The writer honoured this year at the Blue Metropolis Literary Festival in Montreal was A.S. Byatt, and she launched her latest novel there. Other people compared this novel to Possession, Byatt's best known novel. I liked this novel, but I don't think it will be the best I read this year. It is a sprawling story spanning the years from 1895 to the end of World War I. Also there is a large cast of characters, including Olive Wellwood, a children's writer, who writes personal books for each of her seven children. The families of the children's cousins and friends are also part of the story, and as the children grow up, they start to get individual plotlines. However, at times Byatt starts to describe an incident involving one character but the story never seems to be completed because there are so many characters to keep track of. I would have been happy following the large group of fictional characters, but Byatt has done so much research on the Edwardian era, that she feels the need to include all sorts of historical characters as well. At one point I was unsure whether one historical character, who seemed to pop up quite often, was actually one of her inventions.

There are many fascinating stories here, but because I didn't get to follow all of the stories to their end, I had the feeling that I wanted more from a 615-page book that took me three weeks to complete. Byatt is an excellent writer and The Children's Book is a better novel than most that I will read this year, but because it is good, I wanted it to be better.
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4 of 4 people found the following review helpful By Jennifer Cameron-Smith on Aug. 25 2010
Format: Paperback
This novel is set in late Victorian and Edwardian England (between June 1895 and May 1919) and involves the interconnected stories of three families: the Wellwoods, the Fludds, and the Cains. The novel begins when two boys find a third boy (Philip Warren) hiding in the cellar of the South Kensington Museum. It is Philip's story, including his quest to become a great potter, which anchors the novel.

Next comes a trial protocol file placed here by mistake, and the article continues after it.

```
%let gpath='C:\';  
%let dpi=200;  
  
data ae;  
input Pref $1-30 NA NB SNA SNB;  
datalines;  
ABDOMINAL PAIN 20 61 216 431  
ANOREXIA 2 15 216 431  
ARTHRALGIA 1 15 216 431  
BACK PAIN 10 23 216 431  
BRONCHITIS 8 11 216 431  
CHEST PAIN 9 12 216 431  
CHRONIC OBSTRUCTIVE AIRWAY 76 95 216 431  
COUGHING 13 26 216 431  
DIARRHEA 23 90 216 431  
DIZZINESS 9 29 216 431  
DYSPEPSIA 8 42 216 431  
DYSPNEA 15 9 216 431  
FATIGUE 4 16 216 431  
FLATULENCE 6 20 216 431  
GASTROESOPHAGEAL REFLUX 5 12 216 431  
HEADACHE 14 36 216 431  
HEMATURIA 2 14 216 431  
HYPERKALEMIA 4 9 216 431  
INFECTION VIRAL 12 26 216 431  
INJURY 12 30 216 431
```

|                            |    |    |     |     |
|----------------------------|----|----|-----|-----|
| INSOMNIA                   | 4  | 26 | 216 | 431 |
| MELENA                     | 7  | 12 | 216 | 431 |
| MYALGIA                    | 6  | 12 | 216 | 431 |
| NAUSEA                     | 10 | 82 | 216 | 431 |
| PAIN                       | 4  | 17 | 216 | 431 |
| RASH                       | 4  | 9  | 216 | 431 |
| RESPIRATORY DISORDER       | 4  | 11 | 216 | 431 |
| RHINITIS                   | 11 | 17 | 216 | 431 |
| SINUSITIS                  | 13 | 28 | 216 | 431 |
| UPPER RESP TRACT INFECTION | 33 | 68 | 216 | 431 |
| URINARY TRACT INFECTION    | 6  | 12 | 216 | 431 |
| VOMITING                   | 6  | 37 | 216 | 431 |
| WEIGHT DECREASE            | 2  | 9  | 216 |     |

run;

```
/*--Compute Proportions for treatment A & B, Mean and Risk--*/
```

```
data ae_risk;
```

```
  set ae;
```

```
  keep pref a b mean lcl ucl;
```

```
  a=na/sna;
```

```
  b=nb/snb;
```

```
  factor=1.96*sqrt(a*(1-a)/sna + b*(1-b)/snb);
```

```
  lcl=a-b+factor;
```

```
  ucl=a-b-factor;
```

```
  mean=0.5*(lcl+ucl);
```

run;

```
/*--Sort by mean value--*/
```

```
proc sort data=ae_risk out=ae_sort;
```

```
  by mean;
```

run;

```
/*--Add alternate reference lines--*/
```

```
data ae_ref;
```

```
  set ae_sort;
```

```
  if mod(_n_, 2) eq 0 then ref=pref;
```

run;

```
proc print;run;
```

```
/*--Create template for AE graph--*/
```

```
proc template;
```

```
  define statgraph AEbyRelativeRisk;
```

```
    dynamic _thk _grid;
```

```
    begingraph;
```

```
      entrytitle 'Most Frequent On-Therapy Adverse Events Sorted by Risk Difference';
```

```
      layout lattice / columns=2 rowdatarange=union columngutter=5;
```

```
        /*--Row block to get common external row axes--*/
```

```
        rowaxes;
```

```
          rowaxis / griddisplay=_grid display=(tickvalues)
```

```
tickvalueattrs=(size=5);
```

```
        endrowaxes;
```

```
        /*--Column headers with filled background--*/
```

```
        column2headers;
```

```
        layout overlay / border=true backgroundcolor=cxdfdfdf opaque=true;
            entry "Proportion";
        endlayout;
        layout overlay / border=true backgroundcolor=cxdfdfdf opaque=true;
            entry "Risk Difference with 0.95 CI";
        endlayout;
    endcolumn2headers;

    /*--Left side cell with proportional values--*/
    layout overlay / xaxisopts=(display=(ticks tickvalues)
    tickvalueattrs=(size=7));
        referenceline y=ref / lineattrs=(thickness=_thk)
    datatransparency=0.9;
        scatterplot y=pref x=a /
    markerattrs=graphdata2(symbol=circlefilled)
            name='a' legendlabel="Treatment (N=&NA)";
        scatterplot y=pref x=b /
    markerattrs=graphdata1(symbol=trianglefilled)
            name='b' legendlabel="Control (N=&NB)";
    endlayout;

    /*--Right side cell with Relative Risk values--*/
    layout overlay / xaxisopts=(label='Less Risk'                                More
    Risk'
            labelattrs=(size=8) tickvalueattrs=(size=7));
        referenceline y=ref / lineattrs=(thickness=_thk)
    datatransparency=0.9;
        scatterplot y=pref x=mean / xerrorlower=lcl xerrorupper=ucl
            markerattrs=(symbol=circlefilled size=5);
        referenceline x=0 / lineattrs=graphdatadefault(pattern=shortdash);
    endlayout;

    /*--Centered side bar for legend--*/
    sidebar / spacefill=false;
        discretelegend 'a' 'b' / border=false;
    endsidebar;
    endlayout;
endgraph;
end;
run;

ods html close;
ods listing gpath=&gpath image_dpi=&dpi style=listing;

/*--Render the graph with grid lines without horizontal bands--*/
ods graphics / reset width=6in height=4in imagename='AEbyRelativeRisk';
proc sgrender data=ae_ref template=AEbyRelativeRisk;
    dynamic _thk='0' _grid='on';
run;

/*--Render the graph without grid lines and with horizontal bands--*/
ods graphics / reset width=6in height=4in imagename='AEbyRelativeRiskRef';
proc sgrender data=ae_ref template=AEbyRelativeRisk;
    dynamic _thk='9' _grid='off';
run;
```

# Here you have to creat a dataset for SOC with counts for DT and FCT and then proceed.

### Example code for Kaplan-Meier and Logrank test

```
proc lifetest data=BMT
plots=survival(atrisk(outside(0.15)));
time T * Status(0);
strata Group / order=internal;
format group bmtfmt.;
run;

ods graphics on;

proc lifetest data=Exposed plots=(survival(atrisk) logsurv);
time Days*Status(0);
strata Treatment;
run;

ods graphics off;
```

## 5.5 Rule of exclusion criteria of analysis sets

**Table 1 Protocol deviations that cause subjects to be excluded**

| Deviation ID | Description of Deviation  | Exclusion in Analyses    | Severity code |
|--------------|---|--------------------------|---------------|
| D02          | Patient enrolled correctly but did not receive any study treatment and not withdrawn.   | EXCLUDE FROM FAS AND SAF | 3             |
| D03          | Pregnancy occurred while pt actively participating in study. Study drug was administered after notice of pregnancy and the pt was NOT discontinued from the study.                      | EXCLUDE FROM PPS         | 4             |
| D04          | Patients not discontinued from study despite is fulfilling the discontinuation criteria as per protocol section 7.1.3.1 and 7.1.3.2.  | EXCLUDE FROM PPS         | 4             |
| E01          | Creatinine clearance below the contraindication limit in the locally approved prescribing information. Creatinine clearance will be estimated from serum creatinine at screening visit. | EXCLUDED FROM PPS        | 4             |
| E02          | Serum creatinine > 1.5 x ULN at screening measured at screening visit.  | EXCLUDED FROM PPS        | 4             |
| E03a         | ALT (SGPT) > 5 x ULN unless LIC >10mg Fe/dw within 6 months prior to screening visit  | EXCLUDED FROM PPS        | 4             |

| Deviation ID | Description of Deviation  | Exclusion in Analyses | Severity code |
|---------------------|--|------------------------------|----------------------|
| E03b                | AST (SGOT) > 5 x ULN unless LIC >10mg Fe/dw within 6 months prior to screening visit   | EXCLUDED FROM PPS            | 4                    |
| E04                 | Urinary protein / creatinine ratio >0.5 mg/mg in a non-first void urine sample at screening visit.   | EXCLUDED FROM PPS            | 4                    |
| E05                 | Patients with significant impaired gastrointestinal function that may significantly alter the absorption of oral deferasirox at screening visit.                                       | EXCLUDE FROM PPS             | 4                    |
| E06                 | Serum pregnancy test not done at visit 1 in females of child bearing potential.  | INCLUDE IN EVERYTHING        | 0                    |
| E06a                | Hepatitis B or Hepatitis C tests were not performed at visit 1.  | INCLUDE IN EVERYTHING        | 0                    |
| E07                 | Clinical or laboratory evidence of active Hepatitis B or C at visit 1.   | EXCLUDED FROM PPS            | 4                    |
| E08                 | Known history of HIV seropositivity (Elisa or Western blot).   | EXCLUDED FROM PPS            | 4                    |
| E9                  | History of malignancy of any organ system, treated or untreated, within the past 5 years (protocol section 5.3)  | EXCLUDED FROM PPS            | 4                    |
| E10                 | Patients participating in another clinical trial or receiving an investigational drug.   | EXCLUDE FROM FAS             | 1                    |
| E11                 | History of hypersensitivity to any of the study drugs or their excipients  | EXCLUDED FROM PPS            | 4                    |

Art is important to each of the three families. Prosper Cain is Special Keeper of Precious Metals at the South Kensington Museum. Benedict Fludd, Cain's friend, is a potter of volatile temperament who destroys his own work at times. Olive Wellwood writes children's stories, inspired in part by her own large family. There is a tension between the positive and negative impacts of creativity - sometimes obvious (as in Fludd's destruction of his pottery) and sometimes far more subtle (Wellwood's impact on her family). It's tempting to see parallels between the changing roles of family members (especially Benedict Fludd and Olive Wellwood) and the changing shape of the society in which they live as the creativity of the late 19th and early 20th centuries gives way to war.

At times I found the novel complicated: the intertwining of stories and the number of characters made it challenging. I did not find it an easy novel to read but it was ultimately both enriching and rewarding.

`She thought of marching forwards and retreated.'

Jennifer Cameron-Smith
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2 of 2 people found the following review helpful By A. Stupart on Aug. 29 2010
Format: Paperback
The Children's Book is a coming-of-age story in every sense of the word. It deals with profound transformations, not only in the lives of individual characters but in the world at large. Set in late Victorian and Edwardian England, a time of enormous social and political upheaval, the story follows the fortunes of the Wellwood family and their circle of bohemian friends and relations. But this is much more than a simple family saga. It is an ambitious, meticulously researched and thoroughly fascinating history of the ideas that shaped what has come to be known as the Edwardian Summer, that idyllic period in Britain immediately prior to World War 1. Byatt, however, believes that this so called golden age was mostly illusory and makes her point by drawing comparisons between the real world and the imaginary worlds created by children's writers. She argues that behavioral models based on traditional fairy tales can perpetuate outdated stereotypes and lead to false expectations in children, setting them up for failure and disappointment. A true golden age, therefore, can only be achieved within the the framework of an enlightened society where progressive new ideas are allowed to flourish and take root. These ideas are presented to the reader in the form of lengthy dissertations and intellectual discussions among the novel's characters, many of whom support the social reforms advocated by the Fabian Society. For readers looking for a fast-paced, plot-driven narrative, this is not a book I'd recommend. If, on the other hand, you love to become totally immersed in the social, cultural and political worlds of a sophisticated, richly drawn historical novel, The Children's Book should be right at the top of your reading list.